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The first bricks fall from the Cesar Chavez empire

The gym at Dolores Huerta Preparatory High in Pueblo heaved with violent energy the evening of Friday, Sept. 25: screaming insults, roaring chants, drowning boos, even a slight scuffle.

It could have been a McCarthy-era political rally, or a Brazilian soccer game.

But a school board meeting?

The Cesar Chavez School Network once controlled charter schools in Pueblo, Colorado Springs and Denver. But its leadership team has been crumbling spectacularly. And on Sept. 25, the network board removed founder Lawrence Hernandez as network CEO; his wife, Annette Hernandez, as chief operating officer; and Velia Rincon as the just-appointed head of the online GOAL Academy. The three will assume yet-to-be-defined leadership positions in Pueblo's Dolores Huerta and Cesar Chavez Academy schools.

The board also accepted the resignation of chief financial officer Jason Guerrero, although Guerrero will stay in the position until the results of an independent audit on the network's financial practices is finished. The board agreed to work with the state's Charter School Institute in any subsequent actions. It did not appear any schools would close.

GOAL board president Bob Mestas was one of several high-ranking employees who spoke out against Hernandez to start the meeting, only to inexplicably appear hand-in-hand with Hernandez and his team following an executive session hours later.

"I don't think either camp is particularly happy," Mestas said a couple days after the meeting. "I equate it with having a meeting with gasoline all over the floor and a lot of people with matches lit in their hands."

The board's dramatic meeting ended an eventful week. Days before, Hernandez had changed the locks at GOAL Academy's offices, denied teachers and staff access to the online curriculum, fired the school's top two administrators and forced staff to sign a loyalty pledge to him or "resign." The move sent the school into chaos and GOAL's independent board — which Hernandez called "illegitimate" — was forced to meet at Maggie Mae's Restaurant & Pub.

Shortly afterward, Colorado Commissioner of Education Dwight Jones expressed his dismay in a stern e-mail. Then, apparently, state officials ordered Dennis Feuerstein, chair of the network board, to remove the network's executive team, or the state would revoke GOAL and Cesar Chavez North's charters. Feuerstein responded by unilaterally putting the Hernandezes and Rincon on paid administrative leave.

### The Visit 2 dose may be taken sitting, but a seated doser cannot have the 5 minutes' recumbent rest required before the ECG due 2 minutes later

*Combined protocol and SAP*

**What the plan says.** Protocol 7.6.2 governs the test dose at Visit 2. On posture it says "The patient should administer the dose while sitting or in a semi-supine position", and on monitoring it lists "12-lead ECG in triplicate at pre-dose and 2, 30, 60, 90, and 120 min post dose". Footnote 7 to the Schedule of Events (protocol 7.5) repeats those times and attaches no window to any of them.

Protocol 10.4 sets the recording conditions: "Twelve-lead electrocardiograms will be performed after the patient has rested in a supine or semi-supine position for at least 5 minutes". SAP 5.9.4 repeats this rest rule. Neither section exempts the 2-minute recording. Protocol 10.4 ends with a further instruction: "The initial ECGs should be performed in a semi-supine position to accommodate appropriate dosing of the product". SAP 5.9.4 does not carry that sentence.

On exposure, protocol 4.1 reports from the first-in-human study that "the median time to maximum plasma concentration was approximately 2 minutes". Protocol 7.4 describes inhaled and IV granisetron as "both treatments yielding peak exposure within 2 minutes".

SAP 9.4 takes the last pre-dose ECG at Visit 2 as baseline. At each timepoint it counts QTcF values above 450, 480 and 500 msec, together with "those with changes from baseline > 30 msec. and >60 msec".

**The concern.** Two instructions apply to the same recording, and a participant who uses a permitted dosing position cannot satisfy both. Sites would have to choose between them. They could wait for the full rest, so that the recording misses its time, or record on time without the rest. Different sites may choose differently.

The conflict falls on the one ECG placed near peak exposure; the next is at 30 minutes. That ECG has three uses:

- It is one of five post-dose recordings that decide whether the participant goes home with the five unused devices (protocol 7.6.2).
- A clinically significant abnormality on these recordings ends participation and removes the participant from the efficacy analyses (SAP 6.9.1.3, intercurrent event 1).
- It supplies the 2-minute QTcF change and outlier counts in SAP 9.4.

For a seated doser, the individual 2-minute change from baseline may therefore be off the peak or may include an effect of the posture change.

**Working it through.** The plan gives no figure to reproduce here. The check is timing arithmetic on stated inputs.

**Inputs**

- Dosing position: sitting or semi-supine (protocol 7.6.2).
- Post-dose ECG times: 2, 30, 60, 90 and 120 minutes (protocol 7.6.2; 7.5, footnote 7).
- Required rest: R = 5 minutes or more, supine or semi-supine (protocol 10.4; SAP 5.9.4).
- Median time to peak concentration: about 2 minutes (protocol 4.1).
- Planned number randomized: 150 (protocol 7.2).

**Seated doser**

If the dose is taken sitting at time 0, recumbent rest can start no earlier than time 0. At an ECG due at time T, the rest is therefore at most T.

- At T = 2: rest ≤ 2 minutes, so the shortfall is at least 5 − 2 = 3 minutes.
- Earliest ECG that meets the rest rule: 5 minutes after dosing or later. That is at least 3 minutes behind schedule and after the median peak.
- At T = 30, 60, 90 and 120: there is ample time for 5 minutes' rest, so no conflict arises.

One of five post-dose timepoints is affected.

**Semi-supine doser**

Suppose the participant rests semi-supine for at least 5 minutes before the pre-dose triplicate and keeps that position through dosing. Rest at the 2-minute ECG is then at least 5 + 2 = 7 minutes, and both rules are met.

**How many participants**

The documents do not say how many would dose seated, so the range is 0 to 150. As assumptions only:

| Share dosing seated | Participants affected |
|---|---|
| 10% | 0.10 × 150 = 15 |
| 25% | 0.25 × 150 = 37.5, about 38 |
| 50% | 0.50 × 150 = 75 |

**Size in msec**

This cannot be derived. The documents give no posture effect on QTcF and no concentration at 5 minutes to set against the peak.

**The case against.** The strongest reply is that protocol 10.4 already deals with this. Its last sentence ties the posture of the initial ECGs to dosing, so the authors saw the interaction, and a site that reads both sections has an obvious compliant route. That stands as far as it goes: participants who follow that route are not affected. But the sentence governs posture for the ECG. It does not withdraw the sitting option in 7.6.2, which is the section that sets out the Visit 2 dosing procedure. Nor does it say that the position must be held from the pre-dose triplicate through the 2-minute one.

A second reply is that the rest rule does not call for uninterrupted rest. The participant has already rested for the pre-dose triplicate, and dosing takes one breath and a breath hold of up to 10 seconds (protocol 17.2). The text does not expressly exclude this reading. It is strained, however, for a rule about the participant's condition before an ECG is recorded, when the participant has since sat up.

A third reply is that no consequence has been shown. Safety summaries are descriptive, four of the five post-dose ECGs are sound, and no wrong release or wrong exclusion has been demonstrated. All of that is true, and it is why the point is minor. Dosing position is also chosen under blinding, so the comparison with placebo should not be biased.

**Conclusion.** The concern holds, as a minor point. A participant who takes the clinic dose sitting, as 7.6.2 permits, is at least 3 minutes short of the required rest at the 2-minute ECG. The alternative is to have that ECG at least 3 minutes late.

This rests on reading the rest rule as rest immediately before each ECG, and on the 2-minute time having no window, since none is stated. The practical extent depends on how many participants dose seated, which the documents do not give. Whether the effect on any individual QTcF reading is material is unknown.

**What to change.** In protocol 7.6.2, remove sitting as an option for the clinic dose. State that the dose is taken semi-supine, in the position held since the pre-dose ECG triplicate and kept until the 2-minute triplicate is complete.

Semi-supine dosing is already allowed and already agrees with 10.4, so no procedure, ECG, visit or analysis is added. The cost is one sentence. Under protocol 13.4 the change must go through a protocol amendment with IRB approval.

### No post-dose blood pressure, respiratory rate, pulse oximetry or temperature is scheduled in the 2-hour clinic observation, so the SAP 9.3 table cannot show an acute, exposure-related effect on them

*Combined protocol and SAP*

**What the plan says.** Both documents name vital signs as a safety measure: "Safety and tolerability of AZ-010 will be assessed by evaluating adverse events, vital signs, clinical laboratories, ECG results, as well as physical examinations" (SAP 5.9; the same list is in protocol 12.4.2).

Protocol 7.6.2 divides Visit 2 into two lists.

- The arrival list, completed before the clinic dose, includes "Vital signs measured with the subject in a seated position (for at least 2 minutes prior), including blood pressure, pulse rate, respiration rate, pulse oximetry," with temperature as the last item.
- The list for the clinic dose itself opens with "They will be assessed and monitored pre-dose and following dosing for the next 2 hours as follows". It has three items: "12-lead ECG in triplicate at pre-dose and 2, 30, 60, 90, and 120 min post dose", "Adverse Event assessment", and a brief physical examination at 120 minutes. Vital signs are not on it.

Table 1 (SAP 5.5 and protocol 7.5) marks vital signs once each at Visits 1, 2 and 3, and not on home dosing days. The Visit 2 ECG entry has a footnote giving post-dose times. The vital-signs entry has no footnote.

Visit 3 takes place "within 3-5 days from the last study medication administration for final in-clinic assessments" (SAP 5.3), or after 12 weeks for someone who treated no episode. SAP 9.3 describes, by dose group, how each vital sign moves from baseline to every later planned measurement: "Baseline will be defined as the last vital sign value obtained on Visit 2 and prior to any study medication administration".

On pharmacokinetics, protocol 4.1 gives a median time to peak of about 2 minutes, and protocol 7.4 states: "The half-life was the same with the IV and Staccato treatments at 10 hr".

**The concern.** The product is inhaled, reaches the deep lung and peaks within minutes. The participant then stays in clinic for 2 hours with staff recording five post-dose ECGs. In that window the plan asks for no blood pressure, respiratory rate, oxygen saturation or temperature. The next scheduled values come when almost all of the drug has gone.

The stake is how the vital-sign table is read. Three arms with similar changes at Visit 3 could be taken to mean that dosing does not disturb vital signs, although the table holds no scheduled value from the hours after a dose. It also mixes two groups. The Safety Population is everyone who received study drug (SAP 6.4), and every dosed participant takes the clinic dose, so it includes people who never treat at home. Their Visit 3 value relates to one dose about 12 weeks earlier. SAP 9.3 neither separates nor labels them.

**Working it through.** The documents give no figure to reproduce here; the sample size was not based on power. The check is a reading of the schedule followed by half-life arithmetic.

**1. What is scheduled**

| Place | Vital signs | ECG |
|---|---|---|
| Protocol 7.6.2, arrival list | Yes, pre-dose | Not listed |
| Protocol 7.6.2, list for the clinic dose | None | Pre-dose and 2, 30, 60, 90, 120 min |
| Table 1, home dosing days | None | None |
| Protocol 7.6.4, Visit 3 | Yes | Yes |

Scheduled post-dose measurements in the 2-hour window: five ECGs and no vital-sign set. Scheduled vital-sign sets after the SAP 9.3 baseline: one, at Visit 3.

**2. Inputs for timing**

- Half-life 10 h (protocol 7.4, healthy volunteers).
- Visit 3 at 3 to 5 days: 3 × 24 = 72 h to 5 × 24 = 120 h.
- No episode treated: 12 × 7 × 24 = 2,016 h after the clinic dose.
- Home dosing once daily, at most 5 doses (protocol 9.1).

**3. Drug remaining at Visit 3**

At Friday's meeting, Tony Dyl, senior assistant attorney general, read off various allegations his office is exploring related to Hernandez and the network. Dyl said it appeared Hernandez misused GOAL money to fund other schools, staff trips and his own salary, even as GOAL's student-to-teacher ratio greatly exceeded contractual agreements. Dyl also said it appeared Hernandez recently tried to transfer GOAL's students to Dolores Huerta and grab state money attached to the pupils.

The state is currently conducting the head count that determines annual school funding.

Hernandez countered that Dyl was part of a conspiracy to "steal" GOAL — a charge Dyl called "bizarre," since GOAL is a public school, not owned by Hernandez.

Saturday, the GOAL board met again, rehired the two administrators fired by Hernandez and clarified that all GOAL employees worked for it now, not the network.

Yet many details are still unclear. Who owns GOAL's curriculum and computer systems? Who leases the buildings where GOAL and North are housed?

"I think progress was made," Alex Medler, CSI board president, said earlier this week. "It's a little too early to say in the long run whether it was enough progress."


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